James Webb (D-Va.), a take-charge senator who in his second year conceived and negotiated passage of the Post-9/11 GI Bill, made clear Wednesday he will continue to influence issues that impact the lives of service members, retirees, reservists and their families.
Webb has more leverage now as new chairman of the Senate armed services’ personnel subcommittee. He also has more knowledge of, and curiosity about, military people and policy than arguably anyone in Congress.
At his first hearing, Webb called as witnesses the four political appointees who have day-to-day control of personnel policy in the Pentagon.
Webb promised “continuous and active oversight of all our military personnel matters through hearings, through consideration of the Department of Defense budget and legislative proposals, and also through day-to-day interaction with you and people who work with you.”
Lawmakers and leaders have “no greater responsibility,” he said, than “to care for our service members and their families. This is a concept of stewardship I and all of my compatriots up here feel about very strongly.”
Webb indicated he’s still upset with the Army chief of staff’s decision in 2007 to extend soldier deployments in Iraq to 15 months with only a year back home between deployments.
“I said, ‘First of all I can’t believe you’re going to do that. I don’t think there’s any operational requirement…to put that kind of pressure on our people. And then you’re going to have challenges on the other end.’ And quite frankly, we’re seeing that,” Webb said, alluding to record suicide rates, high divorce rates and service demands for stress counselors.
Webb reminded witnesses he fought to stop 15-month deployments, with a mandate of one month home for every month deployed. Now, nothing is more valuable then increasing time st home between deployments, he said.
Thomas R. Lamont, assistant secretary of the army for manpower and reserve affairs, endorsed those comments.
“We have any number of programs that are well intentioned, well resourced. It doesn’t matter. There is nothing more important than exactly what you say,” Lamont said, “the dwell time of our soldiers with their families and others to help them decompress.”
Son of a career Air Force officer, Webb said he knows what it’s like to have a parent deployed for long periods and to change schools almost yearly.
“I went to a different school in fifth grade, sixth grade, seventh grade, three different schools in the eighth grade, ninth grade and two different schools in the tenth grade … I know how that stresses the family and I know how important it is for us to always keep that in mind,” Webb said.
Webb, 64, graduated from the U. S. Naval Academy, distinguished himself in combat as a Marine Corps officer in Vietnam, served as chief counsel on the veterans’ affairs committee, wrote best-selling novels, and was assistant secretary of defense for reserve affairs and Navy secretary.
“I’m the father of a Marine NCO who had some hard time in Iraq. I’m also the father-in-law of a Marine infantry sergeant who is now, at the age of 24, looking to be deployed for the fourth time, coming this July,” he said.
Sen. Lindsey Graham (S.C.), ranking Republican on the panel, told Webb, that of “all the people in the Senate, you’re clearly the most qualified person to lead this subcommittee right now.”
Webb and Graham allowed only glimpses of their goals for this year. They openly supported only a few priorities listed by The Military Coalition, an umbrella groups for 34 military and veterans associations, who had five representatives also testified before the panel.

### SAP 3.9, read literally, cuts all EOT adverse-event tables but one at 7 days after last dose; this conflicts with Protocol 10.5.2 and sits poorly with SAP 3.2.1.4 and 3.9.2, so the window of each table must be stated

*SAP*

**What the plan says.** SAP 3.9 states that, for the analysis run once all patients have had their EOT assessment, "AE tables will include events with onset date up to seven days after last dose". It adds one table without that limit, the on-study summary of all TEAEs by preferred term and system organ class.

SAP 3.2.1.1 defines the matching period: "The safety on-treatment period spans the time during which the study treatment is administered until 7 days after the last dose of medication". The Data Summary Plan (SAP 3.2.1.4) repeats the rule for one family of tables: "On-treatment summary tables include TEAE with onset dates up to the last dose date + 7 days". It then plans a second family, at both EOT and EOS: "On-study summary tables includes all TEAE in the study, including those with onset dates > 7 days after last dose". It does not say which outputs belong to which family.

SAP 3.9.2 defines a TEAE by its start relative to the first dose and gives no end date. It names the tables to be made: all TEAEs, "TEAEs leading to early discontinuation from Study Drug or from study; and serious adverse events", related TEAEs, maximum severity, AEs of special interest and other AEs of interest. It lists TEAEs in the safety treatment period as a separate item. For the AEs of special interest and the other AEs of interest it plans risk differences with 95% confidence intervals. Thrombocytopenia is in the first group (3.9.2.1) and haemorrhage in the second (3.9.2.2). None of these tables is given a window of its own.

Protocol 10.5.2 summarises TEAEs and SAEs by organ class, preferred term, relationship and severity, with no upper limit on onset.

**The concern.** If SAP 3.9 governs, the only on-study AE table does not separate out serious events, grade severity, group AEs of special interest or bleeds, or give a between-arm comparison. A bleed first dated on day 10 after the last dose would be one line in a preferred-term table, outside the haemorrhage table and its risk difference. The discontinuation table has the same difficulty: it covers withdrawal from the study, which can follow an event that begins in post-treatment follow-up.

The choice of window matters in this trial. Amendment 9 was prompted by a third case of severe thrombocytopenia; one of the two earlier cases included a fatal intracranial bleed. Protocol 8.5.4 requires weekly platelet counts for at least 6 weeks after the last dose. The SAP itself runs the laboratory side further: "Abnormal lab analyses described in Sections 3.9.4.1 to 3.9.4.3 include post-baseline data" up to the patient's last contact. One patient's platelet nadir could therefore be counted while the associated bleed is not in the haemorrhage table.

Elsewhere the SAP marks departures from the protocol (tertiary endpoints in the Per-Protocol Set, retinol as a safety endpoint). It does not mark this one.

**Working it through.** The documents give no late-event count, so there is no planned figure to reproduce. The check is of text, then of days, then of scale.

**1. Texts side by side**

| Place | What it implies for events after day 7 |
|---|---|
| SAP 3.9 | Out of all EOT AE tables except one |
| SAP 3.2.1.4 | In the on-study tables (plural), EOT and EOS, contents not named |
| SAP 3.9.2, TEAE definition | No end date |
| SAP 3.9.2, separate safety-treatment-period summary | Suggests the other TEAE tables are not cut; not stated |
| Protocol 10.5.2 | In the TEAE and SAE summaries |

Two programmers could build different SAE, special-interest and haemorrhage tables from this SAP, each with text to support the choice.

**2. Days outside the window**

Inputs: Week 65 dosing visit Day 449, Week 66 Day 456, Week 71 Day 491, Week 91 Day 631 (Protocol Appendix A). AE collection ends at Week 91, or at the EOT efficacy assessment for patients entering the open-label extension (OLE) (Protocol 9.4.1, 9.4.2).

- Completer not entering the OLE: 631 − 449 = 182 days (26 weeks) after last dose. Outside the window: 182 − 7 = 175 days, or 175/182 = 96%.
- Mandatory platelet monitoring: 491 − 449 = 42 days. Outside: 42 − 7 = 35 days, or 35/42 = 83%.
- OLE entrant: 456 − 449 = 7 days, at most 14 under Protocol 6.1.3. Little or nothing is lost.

Both senators expressed worry over rising personnel costs, particularly for health care, and each noted TRICARE fees haven’t been raised on beneficiaries since 1995. Neither senator endorsed raising fees now, though Graham questioned whether TRICARE can be sustained without doing so.
Webb noted he is one of 55 co-sponsors of SB535, a bill by Sen. Bill Nelson (D-Fla.) to end reductions in Survivor Benefit Plan annuities that occur when widows also qualify for dependency and indemnity compensation from the Department of Veterans Affairs. DIC is paid to survivors of members who die in service or from service-connected ailments.
“My father paid into SBP for 28 years,” Webb said. “When he died in 1997 they took it out of my mother’s social security. Luckily, we had that situation fixed. But we will give the situation you mentioned a hard look,” Webb told Coalition representatives.
Clifford L. Stanley, under secretary of defense for personnel and readiness, testified that DoD continues to oppose ending the SBP-DIC offset. It “would create an inequity with one select group receiving two survivor annuities, while survivors of most military retirees and survivors of veterans who died of service connected cause but were not retired, would receive only one,” Stanley said in his statement.
Graham said he wants to expand an early reserve retirement provision passed in 2008 so that it applies to any Reserve and Guard members mobilized since Sept. 11, 2001. Currently, for every consecutive 90-day period of mobilization in a fiscal year, reservists see their age-60 retirement start date cut by three months. But this only applies to mobilizations after Jan. 28, 2008, leaving out 600,000 members recalled since fall of 2001.
Webb was silent on the Coalition’s call to add another half percent to the proposed 1.4 percent military raise for next January. Graham said, “We all wish it could be more but we do have budget problems up here.”
Stanley noted that from Jan. 1, 2002 through Jan. 1, 2010, military basic pay rose by 42 percent and housing allowances by 83 percent, compared to 32 percent growth in “private sector wages and salaries.”
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